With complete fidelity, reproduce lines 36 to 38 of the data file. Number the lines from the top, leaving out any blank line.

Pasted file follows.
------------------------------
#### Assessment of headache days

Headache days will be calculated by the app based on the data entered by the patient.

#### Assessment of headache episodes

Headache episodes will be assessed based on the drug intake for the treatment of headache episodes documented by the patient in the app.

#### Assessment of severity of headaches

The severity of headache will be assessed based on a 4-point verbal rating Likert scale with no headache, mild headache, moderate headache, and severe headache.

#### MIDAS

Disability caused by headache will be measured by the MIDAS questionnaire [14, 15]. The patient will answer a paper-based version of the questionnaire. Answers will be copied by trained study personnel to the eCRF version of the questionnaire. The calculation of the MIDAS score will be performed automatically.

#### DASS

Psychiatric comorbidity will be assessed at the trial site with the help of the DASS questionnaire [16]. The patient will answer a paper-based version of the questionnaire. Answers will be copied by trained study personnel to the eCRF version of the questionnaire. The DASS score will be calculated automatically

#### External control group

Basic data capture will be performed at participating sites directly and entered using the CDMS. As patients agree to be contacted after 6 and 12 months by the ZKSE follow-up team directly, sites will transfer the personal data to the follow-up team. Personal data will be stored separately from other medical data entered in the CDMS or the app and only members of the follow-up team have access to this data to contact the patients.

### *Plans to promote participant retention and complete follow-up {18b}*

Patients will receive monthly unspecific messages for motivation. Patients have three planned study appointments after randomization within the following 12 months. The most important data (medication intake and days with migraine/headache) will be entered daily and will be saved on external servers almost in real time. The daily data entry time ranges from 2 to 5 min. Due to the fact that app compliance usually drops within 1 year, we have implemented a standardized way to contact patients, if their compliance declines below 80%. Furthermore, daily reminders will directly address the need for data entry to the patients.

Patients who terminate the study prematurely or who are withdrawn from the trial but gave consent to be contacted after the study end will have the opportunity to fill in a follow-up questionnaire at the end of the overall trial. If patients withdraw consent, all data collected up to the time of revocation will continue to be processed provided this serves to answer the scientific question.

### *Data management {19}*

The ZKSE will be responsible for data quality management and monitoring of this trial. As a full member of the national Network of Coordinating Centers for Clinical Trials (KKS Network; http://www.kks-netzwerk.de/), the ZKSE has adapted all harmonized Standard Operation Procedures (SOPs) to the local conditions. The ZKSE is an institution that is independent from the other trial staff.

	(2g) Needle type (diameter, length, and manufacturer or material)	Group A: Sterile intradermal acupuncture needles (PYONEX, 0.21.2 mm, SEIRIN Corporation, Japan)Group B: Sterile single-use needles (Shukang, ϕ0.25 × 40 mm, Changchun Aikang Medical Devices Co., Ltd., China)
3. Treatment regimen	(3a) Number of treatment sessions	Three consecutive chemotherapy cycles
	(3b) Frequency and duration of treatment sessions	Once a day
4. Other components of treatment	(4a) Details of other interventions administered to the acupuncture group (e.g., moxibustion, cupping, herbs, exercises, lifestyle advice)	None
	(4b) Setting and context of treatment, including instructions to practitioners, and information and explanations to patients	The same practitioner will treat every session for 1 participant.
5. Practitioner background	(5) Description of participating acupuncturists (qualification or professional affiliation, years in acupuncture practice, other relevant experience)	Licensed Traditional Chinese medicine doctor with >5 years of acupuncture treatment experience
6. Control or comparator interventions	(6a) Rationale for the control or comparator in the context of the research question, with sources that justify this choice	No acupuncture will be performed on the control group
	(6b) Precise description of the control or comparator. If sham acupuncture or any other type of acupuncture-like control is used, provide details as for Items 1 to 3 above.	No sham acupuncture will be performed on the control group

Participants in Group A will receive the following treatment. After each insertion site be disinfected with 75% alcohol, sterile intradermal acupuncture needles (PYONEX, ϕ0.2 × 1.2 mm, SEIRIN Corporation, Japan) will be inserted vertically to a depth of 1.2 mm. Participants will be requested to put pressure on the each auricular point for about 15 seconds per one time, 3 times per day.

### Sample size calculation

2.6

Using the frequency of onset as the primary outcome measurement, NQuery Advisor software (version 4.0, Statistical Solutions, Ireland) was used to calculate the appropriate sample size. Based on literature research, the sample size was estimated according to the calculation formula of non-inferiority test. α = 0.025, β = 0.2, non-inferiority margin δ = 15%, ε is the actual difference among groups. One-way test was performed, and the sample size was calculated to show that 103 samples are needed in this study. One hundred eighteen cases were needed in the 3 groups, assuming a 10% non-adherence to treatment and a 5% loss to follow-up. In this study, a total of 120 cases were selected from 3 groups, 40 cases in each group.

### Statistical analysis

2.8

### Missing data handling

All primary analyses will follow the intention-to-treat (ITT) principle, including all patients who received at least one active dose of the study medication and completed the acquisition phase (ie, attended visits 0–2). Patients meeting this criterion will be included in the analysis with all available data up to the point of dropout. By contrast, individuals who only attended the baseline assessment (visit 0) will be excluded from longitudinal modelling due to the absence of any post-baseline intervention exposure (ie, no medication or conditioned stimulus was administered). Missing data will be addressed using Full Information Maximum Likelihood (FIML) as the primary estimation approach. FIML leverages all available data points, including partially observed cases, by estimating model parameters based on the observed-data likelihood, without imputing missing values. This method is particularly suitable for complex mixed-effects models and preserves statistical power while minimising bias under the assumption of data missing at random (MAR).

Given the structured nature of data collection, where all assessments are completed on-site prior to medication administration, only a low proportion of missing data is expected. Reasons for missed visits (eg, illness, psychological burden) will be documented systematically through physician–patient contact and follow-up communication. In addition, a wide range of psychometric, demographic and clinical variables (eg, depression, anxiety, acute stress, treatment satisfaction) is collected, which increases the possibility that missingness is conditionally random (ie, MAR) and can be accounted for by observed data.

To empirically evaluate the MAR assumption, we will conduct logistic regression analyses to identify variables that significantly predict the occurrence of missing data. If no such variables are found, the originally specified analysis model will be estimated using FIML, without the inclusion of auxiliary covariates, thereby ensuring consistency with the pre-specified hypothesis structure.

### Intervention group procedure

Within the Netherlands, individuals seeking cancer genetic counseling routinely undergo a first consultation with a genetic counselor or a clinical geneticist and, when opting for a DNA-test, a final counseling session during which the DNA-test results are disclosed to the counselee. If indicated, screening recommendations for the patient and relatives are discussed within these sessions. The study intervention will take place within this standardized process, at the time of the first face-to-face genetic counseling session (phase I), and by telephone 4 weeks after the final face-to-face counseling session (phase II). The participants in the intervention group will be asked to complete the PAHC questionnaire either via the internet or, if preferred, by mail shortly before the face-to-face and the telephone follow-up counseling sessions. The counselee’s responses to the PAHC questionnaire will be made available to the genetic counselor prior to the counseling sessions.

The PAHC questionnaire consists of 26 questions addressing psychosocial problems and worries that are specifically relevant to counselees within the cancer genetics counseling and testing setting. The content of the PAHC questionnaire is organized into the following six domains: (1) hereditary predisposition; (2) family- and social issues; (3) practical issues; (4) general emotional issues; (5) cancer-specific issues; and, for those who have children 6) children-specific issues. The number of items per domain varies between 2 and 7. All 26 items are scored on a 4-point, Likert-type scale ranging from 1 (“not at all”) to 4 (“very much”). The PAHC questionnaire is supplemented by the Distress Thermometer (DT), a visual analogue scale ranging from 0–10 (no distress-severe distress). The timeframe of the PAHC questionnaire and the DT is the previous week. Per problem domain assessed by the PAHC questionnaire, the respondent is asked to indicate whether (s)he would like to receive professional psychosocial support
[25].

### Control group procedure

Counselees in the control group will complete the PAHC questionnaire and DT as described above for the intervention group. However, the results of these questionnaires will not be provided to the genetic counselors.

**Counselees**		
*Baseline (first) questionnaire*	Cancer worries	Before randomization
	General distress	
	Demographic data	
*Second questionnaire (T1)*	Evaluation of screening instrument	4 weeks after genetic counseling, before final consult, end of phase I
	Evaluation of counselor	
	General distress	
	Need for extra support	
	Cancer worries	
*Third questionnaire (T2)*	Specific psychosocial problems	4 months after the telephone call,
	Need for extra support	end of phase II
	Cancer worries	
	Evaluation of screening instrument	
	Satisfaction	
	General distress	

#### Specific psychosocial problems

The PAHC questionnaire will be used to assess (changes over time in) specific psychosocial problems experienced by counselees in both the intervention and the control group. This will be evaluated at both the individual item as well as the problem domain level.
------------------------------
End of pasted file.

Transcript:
### Intervention group procedure

Within the Netherlands, individuals seeking cancer genetic counseling routinely undergo a first consultation with a genetic counselor or a clinical geneticist and, when opting for a DNA-test, a final counseling session during which the DNA-test results are disclosed to the counselee. If indicated, screening recommendations for the patient and relatives are discussed within these sessions. The study intervention will take place within this standardized process, at the time of the first face-to-face genetic counseling session (phase I), and by telephone 4 weeks after the final face-to-face counseling session (phase II). The participants in the intervention group will be asked to complete the PAHC questionnaire either via the internet or, if preferred, by mail shortly before the face-to-face and the telephone follow-up counseling sessions. The counselee’s responses to the PAHC questionnaire will be made available to the genetic counselor prior to the counseling sessions.

The PAHC questionnaire consists of 26 questions addressing psychosocial problems and worries that are specifically relevant to counselees within the cancer genetics counseling and testing setting. The content of the PAHC questionnaire is organized into the following six domains: (1) hereditary predisposition; (2) family- and social issues; (3) practical issues; (4) general emotional issues; (5) cancer-specific issues; and, for those who have children 6) children-specific issues. The number of items per domain varies between 2 and 7. All 26 items are scored on a 4-point, Likert-type scale ranging from 1 (“not at all”) to 4 (“very much”). The PAHC questionnaire is supplemented by the Distress Thermometer (DT), a visual analogue scale ranging from 0–10 (no distress-severe distress). The timeframe of the PAHC questionnaire and the DT is the previous week. Per problem domain assessed by the PAHC questionnaire, the respondent is asked to indicate whether (s)he would like to receive professional psychosocial support